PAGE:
When Kate Sandford lands an interview at her favorite music magazine, it’s the chance of a lifetime. So Kate goes out to celebrate–and shows up still drunk to the interview the next morning. It’s no surprise that she doesn’t get the job, but her performance has convinced the editors that she’d be perfect for an undercover assignment for their gossip rag. All Kate has to do is follow “It Girl” Amber Sheppard into rehab. If she can get the inside scoop–and complete the thirty-day program–they’ll reconsider her for the position at The Line. Kate takes the assignment, but when real friendships start to develop, she has to decide if what she has to gain is worth the price she’ll have to pay.
Patchett, Ann. State of Wonder.
A researcher at a pharmaceutical company, Marina Singh journeys into the heart of the Amazonian delta to check on a field team that has been silent for two years–a dangerous assignment that forces Marina to confront the ghosts of her past.
Schulman, Helen. This Beautiful Life.
When the Bergamots move from a comfortable upstate college town to New York City, they are not quite sure how they will adapt, or what to make of the strange new world of well-to-do Manhattan. Soon, though, Richard is consumed by his executive role at a large New York university, and Liz, who has traded in her academic career to oversee the lives of their children, is hectically ferrying young Coco around town. Fifteen-year-old Jake is gratefully taken into the fold by a group of friends at Wildwood, an elite private school. But the upper-class cocoon in which they have enveloped themselves is ripped apart when Jake wakes up one morning after an unchaperoned party and finds an email in his in-box from an eighth-grade admirer. Attached is a sexually explicit video she has made for him. Shocked, stunned, maybe a little proud, and scared, a jumble of adolescent emotion, he forwards the video to a friend, who then forwards it to a friend. Within hours, it has gone viral, all over the school, the city, the world. The ensuing scandal threatens to shatter the Bergamots’ sense of security and identity, and, ultimately, their happiness. They are a good family faced with bad choices, and how they choose to react, individually and at one another’s behest, places everything they hold dear in jeopardy.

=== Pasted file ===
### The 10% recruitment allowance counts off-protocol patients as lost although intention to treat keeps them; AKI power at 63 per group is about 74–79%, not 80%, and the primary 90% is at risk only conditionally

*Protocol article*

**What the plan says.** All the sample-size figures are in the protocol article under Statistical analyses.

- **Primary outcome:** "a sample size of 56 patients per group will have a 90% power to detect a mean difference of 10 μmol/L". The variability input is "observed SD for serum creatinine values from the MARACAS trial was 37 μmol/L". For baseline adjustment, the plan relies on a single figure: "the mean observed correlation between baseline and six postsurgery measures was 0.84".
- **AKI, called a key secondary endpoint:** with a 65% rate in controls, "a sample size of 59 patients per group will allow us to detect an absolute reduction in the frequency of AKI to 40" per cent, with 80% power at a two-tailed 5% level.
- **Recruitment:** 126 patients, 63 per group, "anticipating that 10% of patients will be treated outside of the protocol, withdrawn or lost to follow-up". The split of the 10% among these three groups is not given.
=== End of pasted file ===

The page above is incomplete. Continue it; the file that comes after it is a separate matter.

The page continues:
Greer, John Michael. The Wealth of Nature.
John Michael Greer has re-thought economics, starting from its fundamental premises, giving it a basis in ecological reality rather than political fiction… The result is perhaps the most important and readable book on economics since Small Is Beautiful. Richard Heinberg, author of The End of Growth
Evison, Jonathan. West of Here.
Since the dawn of recorded history, the Klallam Indians have thrived upon the bounty of the Elwha River. In 1889, on the eve of Washington’s statehood, the Olympic Peninsula remains America’s last frontier. But not for long. As northwestern expansion reaches its feverish crescendo, the clock is ticking…
McClure, Wendy. The Wilder Life.
In this funny and thoughtful guide to a romanticized version of the American expansion west, children’s book editor and memoirist McClure (I’m Not the New Me) attempts to recapture her childhood vision of “Laura World” (i.e., the world of Laura Ingalls Wilder and her Little House books about an 1880s pioneer family).